The next logical step for Alamo
Now that a World Heritage Site designation has been won, the number of people visiting our missions almost certainly will soar. When it comes to Alamo Plaza, which adjoins one of those missions, the city of San Antonio should make sure these visitors really have something to see.
That was surely one of the motivations behind a restoration of the Mission San José y San Miguel de Aguayo in 1933, now part of this well-earned World Heritage Site designation. Another was simply preserving history.
Much of our history has been lost on Alamo Plaza, a failing that can be remedied, just as it was at San José, by restoring the site to as much authenticity as possible. In Alamo Plaza's case, that would mean restoring it as much as possible to what it looked like in 1836. That was the year, of course, when the mission-turned-fort fell to Mexican forces, which is why the site is known as the Shrine of Texas Liberty.
This is the imperative next logical step now that the coveted designation has been secured.
Soon, the city and state, which have agreed to jointly shepherd a new master plan for Alamo Plaza and jointly administer the sites, will name who will craft that plan with public input.
We urge residents to tell the city and state as directly and forthrightly as possible that Alamo Plaza must pull its weight in telling the full story of Texas independence and what came before and after. This would necessarily mean a world-class museum to house items now in hand and those promised as donations. Such a museum could do much to tell the history accurately, with all its nuances and with due credit to all groups who were part of this history.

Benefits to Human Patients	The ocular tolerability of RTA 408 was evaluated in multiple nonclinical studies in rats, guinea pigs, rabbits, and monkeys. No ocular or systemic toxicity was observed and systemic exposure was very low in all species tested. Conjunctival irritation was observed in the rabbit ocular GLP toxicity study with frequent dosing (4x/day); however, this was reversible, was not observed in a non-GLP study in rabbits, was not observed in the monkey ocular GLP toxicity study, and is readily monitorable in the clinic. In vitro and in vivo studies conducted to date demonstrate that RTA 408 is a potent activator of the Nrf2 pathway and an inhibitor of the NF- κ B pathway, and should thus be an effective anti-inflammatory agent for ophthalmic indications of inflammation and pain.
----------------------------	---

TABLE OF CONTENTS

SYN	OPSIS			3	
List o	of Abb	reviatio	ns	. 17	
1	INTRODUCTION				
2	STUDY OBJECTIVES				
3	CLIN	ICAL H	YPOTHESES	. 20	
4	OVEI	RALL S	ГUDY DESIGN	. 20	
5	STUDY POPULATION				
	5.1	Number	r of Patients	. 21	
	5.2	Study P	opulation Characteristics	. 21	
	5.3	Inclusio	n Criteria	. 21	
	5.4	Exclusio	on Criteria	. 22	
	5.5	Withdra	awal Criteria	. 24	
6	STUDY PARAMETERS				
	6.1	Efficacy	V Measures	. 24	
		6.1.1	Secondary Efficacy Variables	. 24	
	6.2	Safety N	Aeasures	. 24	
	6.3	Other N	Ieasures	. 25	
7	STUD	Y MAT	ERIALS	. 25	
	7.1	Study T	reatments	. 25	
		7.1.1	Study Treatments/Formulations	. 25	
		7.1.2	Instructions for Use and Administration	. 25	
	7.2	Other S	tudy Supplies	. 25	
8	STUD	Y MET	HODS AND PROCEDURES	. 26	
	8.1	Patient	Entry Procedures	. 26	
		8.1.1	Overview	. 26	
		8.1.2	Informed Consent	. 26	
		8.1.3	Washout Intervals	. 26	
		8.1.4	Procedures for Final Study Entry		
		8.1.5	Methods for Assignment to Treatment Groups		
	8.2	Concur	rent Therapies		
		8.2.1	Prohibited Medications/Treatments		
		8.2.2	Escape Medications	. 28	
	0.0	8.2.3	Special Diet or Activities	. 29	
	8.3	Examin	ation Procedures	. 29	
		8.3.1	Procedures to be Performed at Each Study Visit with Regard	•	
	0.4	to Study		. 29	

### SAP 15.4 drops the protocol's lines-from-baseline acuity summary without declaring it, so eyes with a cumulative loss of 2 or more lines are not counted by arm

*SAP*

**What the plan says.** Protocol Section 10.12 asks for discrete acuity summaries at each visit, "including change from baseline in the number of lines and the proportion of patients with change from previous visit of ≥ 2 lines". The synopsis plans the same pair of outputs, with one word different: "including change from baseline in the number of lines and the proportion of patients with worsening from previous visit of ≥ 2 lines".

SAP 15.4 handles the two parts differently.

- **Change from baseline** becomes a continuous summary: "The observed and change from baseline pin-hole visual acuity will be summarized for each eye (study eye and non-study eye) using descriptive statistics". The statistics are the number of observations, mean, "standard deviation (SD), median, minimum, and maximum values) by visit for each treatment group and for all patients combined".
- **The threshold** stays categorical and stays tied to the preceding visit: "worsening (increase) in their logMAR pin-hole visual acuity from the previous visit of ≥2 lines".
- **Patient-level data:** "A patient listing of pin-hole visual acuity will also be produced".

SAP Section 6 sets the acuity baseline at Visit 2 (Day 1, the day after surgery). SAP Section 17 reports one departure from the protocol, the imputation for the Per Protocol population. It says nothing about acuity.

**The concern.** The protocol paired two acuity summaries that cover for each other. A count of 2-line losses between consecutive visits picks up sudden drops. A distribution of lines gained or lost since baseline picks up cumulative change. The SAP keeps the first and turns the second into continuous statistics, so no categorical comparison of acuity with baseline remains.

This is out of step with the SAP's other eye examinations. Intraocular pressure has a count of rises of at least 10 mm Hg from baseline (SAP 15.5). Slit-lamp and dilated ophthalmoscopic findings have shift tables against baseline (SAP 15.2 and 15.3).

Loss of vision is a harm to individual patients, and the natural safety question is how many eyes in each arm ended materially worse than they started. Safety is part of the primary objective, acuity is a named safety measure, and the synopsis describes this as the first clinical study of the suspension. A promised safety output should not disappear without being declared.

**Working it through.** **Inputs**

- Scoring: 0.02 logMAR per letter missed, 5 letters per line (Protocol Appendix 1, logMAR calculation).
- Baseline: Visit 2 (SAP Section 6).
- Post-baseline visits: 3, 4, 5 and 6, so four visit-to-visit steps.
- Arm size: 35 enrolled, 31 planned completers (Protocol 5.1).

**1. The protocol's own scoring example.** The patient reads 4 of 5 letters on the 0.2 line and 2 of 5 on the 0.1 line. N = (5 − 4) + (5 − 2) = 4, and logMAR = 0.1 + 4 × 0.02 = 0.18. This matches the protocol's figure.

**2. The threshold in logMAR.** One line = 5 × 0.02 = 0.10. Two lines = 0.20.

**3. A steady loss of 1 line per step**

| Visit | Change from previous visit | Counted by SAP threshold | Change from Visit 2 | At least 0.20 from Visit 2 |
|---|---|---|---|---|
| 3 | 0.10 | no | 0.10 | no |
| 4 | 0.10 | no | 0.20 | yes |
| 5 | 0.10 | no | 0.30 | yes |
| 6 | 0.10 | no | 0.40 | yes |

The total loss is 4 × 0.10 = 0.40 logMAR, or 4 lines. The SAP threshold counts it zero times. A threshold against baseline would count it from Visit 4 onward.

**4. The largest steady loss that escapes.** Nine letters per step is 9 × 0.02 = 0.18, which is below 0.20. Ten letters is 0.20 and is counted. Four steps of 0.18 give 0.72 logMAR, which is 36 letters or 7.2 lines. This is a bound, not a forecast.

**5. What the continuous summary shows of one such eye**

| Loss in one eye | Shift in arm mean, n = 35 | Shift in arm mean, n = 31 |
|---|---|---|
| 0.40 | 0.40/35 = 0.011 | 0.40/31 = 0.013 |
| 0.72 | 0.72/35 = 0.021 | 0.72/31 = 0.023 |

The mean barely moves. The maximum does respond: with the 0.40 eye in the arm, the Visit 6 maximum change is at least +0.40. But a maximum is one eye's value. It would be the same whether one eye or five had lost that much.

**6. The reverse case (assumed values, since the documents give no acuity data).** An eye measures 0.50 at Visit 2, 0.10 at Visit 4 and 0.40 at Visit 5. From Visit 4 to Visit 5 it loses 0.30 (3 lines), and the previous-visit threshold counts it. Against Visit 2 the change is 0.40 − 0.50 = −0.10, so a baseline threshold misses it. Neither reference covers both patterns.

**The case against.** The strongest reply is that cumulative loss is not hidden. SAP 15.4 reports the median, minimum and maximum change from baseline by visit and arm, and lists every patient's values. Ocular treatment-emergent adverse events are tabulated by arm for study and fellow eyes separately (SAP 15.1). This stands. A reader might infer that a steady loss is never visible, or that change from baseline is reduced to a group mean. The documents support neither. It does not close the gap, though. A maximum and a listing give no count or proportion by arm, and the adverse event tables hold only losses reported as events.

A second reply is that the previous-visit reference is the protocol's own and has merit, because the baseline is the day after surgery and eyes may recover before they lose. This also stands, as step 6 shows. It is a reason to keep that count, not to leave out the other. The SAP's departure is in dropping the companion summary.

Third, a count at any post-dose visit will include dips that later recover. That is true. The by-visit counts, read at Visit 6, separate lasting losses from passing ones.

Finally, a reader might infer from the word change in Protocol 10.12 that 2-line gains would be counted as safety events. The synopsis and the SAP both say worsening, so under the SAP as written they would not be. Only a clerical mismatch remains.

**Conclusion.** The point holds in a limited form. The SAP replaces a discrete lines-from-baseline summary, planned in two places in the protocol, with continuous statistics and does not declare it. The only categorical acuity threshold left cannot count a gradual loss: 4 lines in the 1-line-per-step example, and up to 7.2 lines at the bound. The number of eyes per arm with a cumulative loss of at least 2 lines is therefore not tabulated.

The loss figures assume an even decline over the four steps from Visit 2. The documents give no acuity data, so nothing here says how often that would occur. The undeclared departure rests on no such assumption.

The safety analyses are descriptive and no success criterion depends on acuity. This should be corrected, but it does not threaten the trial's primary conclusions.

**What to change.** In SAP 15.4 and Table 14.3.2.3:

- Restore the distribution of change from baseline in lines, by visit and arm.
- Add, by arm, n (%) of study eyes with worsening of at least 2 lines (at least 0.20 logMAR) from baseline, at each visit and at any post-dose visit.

But that 1836 battle is why people come to the site — so entrenched is it in the public image of the Alamo that we've had yet another film tribute to the history recently in "Texas Rising."
A site restored as much as possible — with the removal of buildings that now sit on the site on the table — is best suited to tell the history most accurately. Visitors should be able to see, not just imagine, what occurred and how it occurred.
This would draw visitors and enhance the economic impact that will come from the designation alone.
When the public comment process begins, tell the city and the state that this is what will best serve Alamo visitors — and the history that occurred at the site.